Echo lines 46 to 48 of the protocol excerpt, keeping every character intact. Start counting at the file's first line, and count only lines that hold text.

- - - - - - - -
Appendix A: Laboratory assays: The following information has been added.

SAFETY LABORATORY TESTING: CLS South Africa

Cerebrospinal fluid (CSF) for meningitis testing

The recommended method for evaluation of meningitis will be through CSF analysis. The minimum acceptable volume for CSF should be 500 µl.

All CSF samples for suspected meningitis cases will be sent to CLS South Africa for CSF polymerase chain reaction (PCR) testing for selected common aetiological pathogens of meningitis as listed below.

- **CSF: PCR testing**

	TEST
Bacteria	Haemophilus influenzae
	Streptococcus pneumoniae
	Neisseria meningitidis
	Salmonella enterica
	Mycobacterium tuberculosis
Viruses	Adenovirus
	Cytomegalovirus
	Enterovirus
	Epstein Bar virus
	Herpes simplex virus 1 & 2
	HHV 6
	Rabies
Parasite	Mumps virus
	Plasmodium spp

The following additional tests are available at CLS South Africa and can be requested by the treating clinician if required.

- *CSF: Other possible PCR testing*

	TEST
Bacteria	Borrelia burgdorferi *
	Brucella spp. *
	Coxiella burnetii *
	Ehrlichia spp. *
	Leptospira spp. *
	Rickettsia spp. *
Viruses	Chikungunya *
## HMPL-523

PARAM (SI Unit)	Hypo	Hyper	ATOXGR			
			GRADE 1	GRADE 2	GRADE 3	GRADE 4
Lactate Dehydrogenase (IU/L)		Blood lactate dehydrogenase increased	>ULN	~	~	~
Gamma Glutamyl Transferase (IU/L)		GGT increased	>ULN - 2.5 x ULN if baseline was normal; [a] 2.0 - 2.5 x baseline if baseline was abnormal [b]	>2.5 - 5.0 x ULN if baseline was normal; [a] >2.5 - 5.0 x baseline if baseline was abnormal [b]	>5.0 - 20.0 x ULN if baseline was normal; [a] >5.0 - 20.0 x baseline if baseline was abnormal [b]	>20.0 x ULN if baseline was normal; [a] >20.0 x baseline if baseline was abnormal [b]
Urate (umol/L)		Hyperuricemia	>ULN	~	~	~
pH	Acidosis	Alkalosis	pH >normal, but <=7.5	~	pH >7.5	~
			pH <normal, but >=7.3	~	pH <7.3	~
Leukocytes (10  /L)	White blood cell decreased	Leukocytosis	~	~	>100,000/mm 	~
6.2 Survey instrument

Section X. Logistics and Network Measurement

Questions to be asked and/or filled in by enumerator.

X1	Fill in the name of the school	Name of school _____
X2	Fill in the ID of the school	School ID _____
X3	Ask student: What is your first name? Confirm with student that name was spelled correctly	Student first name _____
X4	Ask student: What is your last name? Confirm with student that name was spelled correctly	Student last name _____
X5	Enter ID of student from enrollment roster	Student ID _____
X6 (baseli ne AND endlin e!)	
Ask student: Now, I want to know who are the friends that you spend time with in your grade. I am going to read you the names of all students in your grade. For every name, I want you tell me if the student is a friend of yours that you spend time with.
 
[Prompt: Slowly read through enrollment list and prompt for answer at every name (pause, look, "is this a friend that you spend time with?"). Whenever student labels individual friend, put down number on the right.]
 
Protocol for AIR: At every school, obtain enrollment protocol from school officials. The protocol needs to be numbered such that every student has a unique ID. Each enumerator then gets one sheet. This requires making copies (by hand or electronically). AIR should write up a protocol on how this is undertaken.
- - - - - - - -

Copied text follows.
X3	Ask student: What is your first name? Confirm with student that name was spelled correctly	Student first name _____
X4	Ask student: What is your last name? Confirm with student that name was spelled correctly	Student last name _____
X5	Enter ID of student from enrollment roster	Student ID _____